One Bag of Rice

Any participating member of society has heard at some point of the misery the male species has suffered at the hands of their female counterparts when out shopping. Let us not forget, however, of another demographic that remains equally afflicted – if not more – from obligatory participation in retail therapy yet has no voice to champion their cause: children whose parents bring them along for this “pastime.”

As a child, my siblings and I would be frequently taken to the Asian mecca of western suburbia, 99 Ranch Market, under the ruse that my mother only needed “one bag of rice.” 3 pounds of Fuji apples, a 6-pack of udon noodles, a package of pork balls, several sheets of fish cake, enough garlic to ward off Dracula, and multiple bunches of scallions later, we would emerge.

This looks like a cartoon, but it is actually a photograph.

This looks like a cartoon, but it is actually a photograph.

“One bag of rice.” Please.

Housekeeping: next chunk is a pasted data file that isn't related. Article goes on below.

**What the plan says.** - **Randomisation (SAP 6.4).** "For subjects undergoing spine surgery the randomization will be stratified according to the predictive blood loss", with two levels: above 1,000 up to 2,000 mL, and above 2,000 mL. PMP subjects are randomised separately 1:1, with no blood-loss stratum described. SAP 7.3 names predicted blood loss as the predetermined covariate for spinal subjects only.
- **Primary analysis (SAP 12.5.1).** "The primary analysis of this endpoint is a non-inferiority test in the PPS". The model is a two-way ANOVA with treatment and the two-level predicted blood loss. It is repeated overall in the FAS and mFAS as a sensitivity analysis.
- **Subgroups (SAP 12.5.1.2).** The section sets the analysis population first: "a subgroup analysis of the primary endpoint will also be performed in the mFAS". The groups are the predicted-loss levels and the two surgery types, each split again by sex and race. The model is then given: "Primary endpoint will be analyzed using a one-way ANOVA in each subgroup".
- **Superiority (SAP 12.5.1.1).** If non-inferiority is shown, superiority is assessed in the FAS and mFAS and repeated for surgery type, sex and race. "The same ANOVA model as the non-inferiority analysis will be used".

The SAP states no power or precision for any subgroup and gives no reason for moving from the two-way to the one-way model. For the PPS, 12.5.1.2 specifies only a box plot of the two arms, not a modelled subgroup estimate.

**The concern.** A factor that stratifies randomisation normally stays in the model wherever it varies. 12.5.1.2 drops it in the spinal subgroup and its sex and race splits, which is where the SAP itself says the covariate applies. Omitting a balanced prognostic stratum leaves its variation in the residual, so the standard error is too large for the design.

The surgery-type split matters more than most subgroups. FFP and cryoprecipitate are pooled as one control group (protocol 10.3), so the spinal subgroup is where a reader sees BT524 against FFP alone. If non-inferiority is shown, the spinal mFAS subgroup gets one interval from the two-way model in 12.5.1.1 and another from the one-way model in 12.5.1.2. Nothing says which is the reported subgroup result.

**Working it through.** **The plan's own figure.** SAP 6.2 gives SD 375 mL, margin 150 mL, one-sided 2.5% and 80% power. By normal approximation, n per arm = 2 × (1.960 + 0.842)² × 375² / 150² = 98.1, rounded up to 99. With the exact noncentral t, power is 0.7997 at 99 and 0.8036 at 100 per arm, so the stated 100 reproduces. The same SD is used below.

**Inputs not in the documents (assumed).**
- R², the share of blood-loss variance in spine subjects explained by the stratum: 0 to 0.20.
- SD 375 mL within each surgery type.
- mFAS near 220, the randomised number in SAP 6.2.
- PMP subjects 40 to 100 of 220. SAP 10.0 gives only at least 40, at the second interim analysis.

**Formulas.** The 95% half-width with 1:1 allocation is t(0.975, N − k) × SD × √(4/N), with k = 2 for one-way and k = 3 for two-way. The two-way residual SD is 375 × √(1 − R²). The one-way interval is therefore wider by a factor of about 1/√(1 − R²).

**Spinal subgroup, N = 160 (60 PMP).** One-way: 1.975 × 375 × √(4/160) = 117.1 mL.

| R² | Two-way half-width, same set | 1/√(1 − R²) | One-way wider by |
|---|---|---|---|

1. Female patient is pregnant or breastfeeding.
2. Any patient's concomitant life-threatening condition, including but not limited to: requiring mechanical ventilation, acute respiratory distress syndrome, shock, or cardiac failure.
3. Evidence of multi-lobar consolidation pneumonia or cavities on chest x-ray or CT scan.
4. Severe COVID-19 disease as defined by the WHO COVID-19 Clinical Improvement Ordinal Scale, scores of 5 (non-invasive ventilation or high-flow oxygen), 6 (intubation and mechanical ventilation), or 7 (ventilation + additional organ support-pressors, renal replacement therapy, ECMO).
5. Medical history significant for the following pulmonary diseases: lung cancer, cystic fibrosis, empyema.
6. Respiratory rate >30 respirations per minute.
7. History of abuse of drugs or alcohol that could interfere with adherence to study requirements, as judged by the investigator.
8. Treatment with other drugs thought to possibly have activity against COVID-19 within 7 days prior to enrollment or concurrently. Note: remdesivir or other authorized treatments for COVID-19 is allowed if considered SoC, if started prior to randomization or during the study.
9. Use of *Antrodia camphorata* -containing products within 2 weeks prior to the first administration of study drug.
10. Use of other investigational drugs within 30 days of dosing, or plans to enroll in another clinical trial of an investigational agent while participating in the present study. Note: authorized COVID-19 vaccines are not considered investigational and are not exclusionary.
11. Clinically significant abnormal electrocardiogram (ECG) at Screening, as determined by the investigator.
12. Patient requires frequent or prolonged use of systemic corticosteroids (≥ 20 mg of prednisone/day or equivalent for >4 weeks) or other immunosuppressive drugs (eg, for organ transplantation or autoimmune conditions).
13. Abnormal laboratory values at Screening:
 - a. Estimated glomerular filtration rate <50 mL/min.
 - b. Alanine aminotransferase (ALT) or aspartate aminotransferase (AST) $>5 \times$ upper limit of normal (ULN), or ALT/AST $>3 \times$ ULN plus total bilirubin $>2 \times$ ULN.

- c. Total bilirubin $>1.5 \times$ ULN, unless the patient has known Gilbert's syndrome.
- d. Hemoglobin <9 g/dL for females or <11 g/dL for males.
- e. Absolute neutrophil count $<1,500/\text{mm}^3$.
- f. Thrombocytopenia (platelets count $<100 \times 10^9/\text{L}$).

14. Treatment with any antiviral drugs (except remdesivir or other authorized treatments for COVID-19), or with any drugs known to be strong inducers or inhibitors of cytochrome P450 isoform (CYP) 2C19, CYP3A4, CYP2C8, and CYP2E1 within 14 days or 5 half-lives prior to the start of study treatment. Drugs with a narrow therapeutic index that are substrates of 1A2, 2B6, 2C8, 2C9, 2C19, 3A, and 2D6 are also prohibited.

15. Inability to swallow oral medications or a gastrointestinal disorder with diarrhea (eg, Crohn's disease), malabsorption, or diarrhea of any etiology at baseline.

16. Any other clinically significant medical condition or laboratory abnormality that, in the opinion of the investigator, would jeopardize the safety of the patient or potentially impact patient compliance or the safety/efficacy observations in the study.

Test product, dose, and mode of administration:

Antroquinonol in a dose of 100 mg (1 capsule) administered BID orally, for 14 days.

So when my younger brother Dennis and Jamie sister returned with what looked like every fiber of their core sucked from their beings after a trip to the outlet stores with my mother, I knew exactly what happened.

My sister: “Mom said we were going to two stores, J. Crew and Banana Republic. Two. Stores. Do you KNOW where we ended up going to? J. Crew and Banana Republic, AND THEN to Tumi, Armani Exchange, Gap, Vans, and Nike.”
My mom: “Well J. Crew was closed, so it didn’t count in the quota!”
My sister: “Do you KNOW what Dennis and I did at Gap!? We waited in line. So that Mom wouldn’t have to. And do you KNOW what she bought!? One pair of pants. ONE.”

Looks like shopping with our mother in 2013 is exactly like it was in 1993.


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